Lindy West's 'Shrill' Inspires Empathy and Laughter All at Once

Lindy West's 'Shrill' Inspires Empathy and Laughter All at Once

Author Lindy West, previously an essayist for sites like Jezebel and GQ, spun her latest and best essays into a hardback book that reads like you're walking around inside her internal monologue. Shrill: Notes From a Loud Woman will leave both existing fans or those who haven't yet listened to her appearances on This American Life laughing — and touched.

Through Shrill's 19 essays, West writes about feminism, her abortion, Twitter trolling and fat shaming, all with humor and empathy. Put down in her childhood, indirectly ridiculed by her boss and targeted on the internet, Lindy still manages to laugh about it, but also forgive and accept the perpetrators for their flaws. She even forgives Disney's failure to create "young, funny, capable, strong, good fat girls." 

But what makes this book worth reading is her acceptance of herself: "This is my body," she writes. "It is mine. I am not ashamed of it in any way. In fact, I love everything about it."

For me, there are two essays of note: "Are You There Margaret, It's Me a Person Who Is Not a Complete Freak," and "Hello, I Am Fat," a letter to fellow writer Dan Savage. I felt the same pressure to grow up without really wanting to that West expresses in "Margaret" — shaving my legs, finally getting my period, no longer referring to time with my friends as "playing" but "hanging out." But I also didn't realize how angry I was about "the fact that, in America in 2016 (and far more so in 1993), acknowledging the completely normal and mundane function of most uteruses is still taboo," as Lindy yells. By the end, I felt like I was screaming right alongside her.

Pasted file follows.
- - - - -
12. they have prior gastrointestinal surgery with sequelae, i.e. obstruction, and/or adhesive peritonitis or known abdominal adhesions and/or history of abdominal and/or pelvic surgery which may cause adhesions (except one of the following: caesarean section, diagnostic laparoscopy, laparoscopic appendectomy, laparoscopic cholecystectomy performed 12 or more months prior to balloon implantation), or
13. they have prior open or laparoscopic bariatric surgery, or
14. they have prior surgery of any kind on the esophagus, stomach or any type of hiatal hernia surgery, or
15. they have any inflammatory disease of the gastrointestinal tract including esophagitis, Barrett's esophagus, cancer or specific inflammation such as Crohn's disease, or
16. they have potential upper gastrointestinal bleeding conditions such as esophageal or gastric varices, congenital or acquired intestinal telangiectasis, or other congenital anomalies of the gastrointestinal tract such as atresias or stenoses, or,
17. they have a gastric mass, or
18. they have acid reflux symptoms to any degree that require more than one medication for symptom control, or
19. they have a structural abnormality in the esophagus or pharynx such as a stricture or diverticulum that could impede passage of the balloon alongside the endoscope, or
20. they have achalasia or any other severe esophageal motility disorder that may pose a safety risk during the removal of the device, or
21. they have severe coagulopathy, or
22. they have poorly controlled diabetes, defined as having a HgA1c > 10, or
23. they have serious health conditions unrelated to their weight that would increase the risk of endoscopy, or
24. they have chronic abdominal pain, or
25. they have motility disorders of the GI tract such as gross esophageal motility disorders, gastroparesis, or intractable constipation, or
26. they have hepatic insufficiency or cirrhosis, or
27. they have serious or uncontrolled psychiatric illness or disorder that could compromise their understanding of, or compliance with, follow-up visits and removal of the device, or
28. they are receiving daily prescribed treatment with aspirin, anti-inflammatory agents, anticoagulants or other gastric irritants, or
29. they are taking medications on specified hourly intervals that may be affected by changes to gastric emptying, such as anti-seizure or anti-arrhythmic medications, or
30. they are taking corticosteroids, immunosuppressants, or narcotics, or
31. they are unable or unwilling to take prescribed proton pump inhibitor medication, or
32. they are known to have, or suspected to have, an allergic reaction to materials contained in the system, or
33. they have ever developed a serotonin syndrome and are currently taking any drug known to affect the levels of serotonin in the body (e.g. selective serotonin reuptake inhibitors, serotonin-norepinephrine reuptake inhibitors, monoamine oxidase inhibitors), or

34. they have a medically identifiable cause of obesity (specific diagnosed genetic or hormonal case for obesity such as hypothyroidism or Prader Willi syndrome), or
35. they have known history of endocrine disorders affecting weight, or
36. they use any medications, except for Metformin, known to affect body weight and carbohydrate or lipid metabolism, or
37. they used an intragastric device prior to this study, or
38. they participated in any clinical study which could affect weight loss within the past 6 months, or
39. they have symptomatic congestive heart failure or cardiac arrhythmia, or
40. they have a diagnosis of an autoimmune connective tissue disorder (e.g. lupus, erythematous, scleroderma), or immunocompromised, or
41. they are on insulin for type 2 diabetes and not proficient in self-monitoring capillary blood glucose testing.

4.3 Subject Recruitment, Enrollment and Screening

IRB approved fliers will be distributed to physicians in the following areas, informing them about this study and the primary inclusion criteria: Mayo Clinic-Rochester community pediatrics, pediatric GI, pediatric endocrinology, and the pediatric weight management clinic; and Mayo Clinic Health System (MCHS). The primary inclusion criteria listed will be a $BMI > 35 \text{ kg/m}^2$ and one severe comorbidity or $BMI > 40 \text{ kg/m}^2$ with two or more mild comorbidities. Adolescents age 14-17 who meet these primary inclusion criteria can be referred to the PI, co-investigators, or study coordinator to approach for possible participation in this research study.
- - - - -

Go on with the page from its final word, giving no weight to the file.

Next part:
While "Margaret" is heated, "Hello, I Am Fat" is an anthem for confidence — confidence I want to possess for myself. I've struggled with body dysmorphia for most of my adult life. I honestly think, if I spent half as much time worrying about my body and what other people think of my body, I could gain back 12 hours of my day. West's essay reminds me that non-thin bodies are not evil. Healthy bodies are good. As West explained to Salon's Amanda Marcotte, "We're trained to see fat people as like thin people who are currently failing. ... And you're trained to see yourself like that."

I didn't realize how angry I was about "the fact that, in America in 2016 (and far more so in 1993), acknowledging the completely normal and mundane function of most uteruses is still taboo," as Lindy yells. By the end, I felt like I was screaming right alongside her.

West's candor refocuses the shapes I see. And if you have ever judged others' weight, Lindy's words will resonate and challenge you, because "you know what's shameful? A complete lack of empathy."

While Shrill is part pep talk, part required reading if you need a long hard look in the mirror, it's also a laugh-out-loud, memoir-esque read. It will easily find a home on a shelf next to Lena Dunham, Amy Poehler and Tina Fey's books.